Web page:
by Tony Di Martino
People didn’t mean to be unkind. But they couldn’t help but gasp when they first saw little Sophia Goodrich. She was born with cleft lip, nose and palate, a condition in which the lip, nose and roof of the mouth don’t form properly during fetal development. The infant had wide gaps in that area of her face. “I knew something was wrong when I saw the sonogram, even before I noticed if she was a boy or a girl,” recalls mom Alycia Goodrich.
The baby’s pediatrician advised the Goodriches to take Sophia to St. Louis Cleft-Craniofacial Center at SSM Cardinal Glennon Children’s Medical Center. The center is staffed by experts from SLUCare, the physicians of Saint Louis University. “We fix the things that make us human,” says director Dr. Alexander Lin, assistant professor, division of plastic surgery, at Saint Louis University and section chief of pediatric plastic surgery at Cardinal Glennon. “Children are fragile. If they look and sound different from other kids, it affects their psychosocial development, sense of identity and self-esteem. Our goal is to help them look, speak and function more normally.”
About one in every 600 babies is born with a cleft lip and/or palate, making it the most common congenital birth defect. The condition can cause severe facial deformities, feeding problems, speech defects, misaligned teeth, poor growth and hearing problems. A cleft lip can range in severity from a small gap to a complete split that extends to the base of the nose; a cleft palate can affect one or both sides of the mouth, including gums and jaws.
Lin performs multiple cleft surgeries per week. “Repairing a severe cleft can involve reshaping the bones of the skull, face and jaw, as well as the cartilage and soft tissues of the face, ears, lips, palate and tongue,” he explains. The center’s team approach includes specialists in physical and occupational therapy, speech pathology, orthodontics, audiology and other fields, for comprehensive care of all the issues that can arise from cleft lip and/or palate. “All of us work together, making sure your child receives the best care.”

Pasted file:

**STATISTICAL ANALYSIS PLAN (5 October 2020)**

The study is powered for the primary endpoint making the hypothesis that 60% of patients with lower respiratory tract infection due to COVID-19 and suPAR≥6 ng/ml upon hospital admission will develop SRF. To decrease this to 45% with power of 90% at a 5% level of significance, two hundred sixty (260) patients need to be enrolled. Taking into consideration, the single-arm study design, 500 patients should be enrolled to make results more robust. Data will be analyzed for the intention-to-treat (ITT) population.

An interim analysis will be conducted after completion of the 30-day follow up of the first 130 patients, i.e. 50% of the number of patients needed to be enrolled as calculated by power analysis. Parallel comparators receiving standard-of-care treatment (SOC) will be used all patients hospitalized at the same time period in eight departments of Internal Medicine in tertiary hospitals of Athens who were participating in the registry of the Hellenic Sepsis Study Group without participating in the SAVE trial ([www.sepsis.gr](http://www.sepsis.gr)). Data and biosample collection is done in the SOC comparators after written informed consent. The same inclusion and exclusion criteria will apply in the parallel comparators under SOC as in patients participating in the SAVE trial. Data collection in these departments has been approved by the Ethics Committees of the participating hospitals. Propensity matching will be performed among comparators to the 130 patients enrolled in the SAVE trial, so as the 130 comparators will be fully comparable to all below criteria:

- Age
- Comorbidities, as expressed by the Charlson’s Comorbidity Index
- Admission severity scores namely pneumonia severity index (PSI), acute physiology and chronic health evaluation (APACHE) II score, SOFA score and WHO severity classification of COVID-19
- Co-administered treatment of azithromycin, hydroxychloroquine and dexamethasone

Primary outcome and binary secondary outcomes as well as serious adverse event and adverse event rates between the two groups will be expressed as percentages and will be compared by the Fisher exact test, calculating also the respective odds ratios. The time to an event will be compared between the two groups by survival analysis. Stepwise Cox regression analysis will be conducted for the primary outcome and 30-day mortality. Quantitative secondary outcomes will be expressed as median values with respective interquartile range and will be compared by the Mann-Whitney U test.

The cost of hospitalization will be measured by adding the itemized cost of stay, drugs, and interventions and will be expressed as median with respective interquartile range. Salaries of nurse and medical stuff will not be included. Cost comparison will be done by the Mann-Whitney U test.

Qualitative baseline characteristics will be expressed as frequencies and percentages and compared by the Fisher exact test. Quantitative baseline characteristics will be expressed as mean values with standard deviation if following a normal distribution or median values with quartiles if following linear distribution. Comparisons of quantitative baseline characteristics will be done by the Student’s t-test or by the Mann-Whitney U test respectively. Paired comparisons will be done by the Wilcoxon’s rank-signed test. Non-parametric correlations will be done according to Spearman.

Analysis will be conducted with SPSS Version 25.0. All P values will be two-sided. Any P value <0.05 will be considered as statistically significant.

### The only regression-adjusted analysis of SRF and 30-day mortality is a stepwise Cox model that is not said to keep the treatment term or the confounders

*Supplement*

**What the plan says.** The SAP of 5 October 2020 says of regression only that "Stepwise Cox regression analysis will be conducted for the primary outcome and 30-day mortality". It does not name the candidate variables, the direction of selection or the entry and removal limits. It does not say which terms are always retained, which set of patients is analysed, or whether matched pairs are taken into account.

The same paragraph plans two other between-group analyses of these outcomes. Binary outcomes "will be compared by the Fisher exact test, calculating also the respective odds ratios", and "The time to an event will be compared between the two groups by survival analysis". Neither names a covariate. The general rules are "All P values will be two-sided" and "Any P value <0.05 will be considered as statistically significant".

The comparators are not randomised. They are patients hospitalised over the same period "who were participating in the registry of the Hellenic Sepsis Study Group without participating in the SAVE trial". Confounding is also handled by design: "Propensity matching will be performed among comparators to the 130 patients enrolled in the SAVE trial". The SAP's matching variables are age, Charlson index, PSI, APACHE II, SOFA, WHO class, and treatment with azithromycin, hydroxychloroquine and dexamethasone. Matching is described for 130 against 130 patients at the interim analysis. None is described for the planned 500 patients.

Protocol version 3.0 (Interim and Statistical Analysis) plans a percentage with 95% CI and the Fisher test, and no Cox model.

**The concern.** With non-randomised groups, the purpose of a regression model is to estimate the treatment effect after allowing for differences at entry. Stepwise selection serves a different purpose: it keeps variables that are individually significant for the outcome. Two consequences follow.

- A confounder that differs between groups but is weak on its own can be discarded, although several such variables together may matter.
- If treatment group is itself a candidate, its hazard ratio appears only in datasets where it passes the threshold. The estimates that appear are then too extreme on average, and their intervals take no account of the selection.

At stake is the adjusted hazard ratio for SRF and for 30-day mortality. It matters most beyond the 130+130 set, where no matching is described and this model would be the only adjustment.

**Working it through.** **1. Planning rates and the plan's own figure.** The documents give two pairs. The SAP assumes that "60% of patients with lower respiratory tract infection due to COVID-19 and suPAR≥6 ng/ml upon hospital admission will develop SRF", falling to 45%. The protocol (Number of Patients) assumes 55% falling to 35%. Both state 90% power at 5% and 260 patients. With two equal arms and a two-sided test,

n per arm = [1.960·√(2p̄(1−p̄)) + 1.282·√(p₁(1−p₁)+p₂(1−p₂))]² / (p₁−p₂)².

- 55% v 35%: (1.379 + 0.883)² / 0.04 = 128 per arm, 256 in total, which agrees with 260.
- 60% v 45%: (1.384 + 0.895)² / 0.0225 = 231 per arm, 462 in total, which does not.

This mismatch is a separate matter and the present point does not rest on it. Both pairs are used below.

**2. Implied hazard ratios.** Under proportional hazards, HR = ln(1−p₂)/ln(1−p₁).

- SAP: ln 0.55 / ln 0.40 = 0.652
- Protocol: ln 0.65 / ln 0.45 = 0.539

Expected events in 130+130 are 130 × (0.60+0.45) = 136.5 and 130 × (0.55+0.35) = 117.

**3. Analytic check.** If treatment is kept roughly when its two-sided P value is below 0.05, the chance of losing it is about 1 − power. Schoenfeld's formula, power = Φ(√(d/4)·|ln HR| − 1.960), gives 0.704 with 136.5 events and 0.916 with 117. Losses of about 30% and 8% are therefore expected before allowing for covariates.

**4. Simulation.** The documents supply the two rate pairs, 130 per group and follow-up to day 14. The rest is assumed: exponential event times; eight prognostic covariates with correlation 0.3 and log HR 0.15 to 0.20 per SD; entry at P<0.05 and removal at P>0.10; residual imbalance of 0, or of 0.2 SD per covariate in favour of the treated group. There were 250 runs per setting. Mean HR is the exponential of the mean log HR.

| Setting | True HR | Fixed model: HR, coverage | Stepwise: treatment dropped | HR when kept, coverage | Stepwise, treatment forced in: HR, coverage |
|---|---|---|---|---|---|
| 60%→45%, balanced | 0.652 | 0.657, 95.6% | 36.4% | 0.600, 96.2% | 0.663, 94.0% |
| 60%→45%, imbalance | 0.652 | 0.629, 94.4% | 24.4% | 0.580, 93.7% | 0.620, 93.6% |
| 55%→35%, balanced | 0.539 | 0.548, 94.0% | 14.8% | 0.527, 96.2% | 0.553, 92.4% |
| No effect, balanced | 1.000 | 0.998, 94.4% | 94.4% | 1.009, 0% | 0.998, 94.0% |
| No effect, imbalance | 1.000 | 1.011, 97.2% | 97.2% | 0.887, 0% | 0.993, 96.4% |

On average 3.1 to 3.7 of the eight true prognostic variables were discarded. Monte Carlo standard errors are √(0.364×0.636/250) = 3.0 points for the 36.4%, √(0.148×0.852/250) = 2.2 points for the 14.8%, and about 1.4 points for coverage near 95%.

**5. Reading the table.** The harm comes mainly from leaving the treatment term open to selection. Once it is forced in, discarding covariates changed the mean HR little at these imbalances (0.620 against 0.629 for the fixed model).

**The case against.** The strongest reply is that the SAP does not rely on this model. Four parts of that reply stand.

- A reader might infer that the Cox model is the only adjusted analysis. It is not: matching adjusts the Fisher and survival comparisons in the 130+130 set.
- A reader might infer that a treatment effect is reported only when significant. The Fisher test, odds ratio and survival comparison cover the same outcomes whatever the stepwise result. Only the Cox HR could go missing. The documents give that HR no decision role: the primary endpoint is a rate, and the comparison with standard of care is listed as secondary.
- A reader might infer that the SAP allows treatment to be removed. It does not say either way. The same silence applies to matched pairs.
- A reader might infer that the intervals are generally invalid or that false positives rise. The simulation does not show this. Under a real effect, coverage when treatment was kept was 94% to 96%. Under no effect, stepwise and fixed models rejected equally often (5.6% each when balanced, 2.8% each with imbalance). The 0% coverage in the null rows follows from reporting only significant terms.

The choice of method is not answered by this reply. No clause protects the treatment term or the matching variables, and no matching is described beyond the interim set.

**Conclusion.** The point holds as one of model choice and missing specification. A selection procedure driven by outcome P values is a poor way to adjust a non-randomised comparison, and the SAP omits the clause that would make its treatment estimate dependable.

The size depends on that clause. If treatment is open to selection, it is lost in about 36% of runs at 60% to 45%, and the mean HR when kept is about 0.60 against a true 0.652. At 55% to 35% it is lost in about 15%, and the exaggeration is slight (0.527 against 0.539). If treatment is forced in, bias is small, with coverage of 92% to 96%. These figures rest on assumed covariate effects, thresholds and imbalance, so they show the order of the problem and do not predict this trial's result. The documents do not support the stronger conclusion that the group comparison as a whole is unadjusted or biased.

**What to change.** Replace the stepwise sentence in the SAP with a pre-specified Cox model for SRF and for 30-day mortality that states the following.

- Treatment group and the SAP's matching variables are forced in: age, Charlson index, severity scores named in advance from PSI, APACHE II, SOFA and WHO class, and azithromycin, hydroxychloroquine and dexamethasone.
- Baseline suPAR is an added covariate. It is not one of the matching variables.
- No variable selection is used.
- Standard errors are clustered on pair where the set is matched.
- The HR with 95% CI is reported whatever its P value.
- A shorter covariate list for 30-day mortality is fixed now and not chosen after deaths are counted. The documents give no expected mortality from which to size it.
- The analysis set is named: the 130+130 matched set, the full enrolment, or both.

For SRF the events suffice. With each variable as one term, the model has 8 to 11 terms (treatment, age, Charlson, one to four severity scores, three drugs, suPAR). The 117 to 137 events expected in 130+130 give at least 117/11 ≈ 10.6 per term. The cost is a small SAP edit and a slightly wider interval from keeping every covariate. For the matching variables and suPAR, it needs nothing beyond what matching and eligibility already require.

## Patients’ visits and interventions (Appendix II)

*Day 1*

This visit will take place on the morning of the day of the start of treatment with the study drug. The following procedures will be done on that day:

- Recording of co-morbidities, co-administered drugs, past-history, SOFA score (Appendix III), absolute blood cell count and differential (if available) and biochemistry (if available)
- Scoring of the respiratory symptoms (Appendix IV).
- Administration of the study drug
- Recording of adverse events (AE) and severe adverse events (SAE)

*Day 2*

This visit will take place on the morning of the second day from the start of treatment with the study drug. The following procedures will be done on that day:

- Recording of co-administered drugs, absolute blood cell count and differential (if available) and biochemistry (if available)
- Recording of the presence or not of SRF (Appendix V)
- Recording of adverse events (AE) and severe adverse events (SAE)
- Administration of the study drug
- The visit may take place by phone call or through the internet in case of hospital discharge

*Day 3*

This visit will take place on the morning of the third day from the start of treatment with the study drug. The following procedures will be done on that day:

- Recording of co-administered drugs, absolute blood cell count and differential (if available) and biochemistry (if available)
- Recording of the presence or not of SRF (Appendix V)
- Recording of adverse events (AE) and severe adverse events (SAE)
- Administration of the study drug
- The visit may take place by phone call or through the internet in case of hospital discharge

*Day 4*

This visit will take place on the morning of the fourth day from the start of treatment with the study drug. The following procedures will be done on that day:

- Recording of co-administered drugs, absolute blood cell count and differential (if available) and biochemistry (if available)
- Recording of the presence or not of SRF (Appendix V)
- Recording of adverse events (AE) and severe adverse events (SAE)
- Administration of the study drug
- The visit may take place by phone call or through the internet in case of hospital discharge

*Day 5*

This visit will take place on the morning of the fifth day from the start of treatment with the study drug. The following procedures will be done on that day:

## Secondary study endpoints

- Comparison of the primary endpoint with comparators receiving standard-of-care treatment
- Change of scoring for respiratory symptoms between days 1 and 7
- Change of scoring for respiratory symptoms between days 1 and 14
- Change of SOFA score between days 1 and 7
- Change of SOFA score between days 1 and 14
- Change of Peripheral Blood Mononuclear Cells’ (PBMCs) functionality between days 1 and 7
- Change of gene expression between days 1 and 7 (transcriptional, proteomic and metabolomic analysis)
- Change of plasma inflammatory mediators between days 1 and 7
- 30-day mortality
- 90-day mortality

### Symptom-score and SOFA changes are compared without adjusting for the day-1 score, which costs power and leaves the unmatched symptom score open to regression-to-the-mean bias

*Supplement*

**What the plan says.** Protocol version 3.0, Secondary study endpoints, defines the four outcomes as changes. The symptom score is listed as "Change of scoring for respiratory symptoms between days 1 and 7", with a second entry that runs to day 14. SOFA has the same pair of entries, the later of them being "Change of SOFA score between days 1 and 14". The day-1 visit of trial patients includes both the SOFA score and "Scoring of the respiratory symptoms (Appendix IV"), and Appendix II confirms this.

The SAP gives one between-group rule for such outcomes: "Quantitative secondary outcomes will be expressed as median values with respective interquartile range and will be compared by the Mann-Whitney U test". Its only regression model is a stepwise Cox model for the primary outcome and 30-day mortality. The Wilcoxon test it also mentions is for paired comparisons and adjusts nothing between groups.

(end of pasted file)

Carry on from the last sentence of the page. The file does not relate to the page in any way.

Treatment is customized to meet specific needs. Sophia, for example, underwent three surgeries during her first year. “The first reduced the gap in her lip and nose, the second reconstructed those areas, and the third repaired her palate so her speech could develop normally,” Lin says. Surgeries are carefully scheduled to give realigned tissues time to grow. “In the future she’ll probably need orthodontics and bone grafts to her upper jaw and gums, like most kids with clefts,” he adds.
Today, aside from twice-weekly speech therapy sessions to treat a slight defect, you’d never know that Sophia has been through so much. “She’s a feisty, adorable 3-year-old,” her mother says. “Now the whole world can see how beautiful she is. She’ll face the future with confidence, thanks to her wonderful SLUCare physicians.
Learn more about SLUCare craniofacial surgery, including cleft lip and palate repair.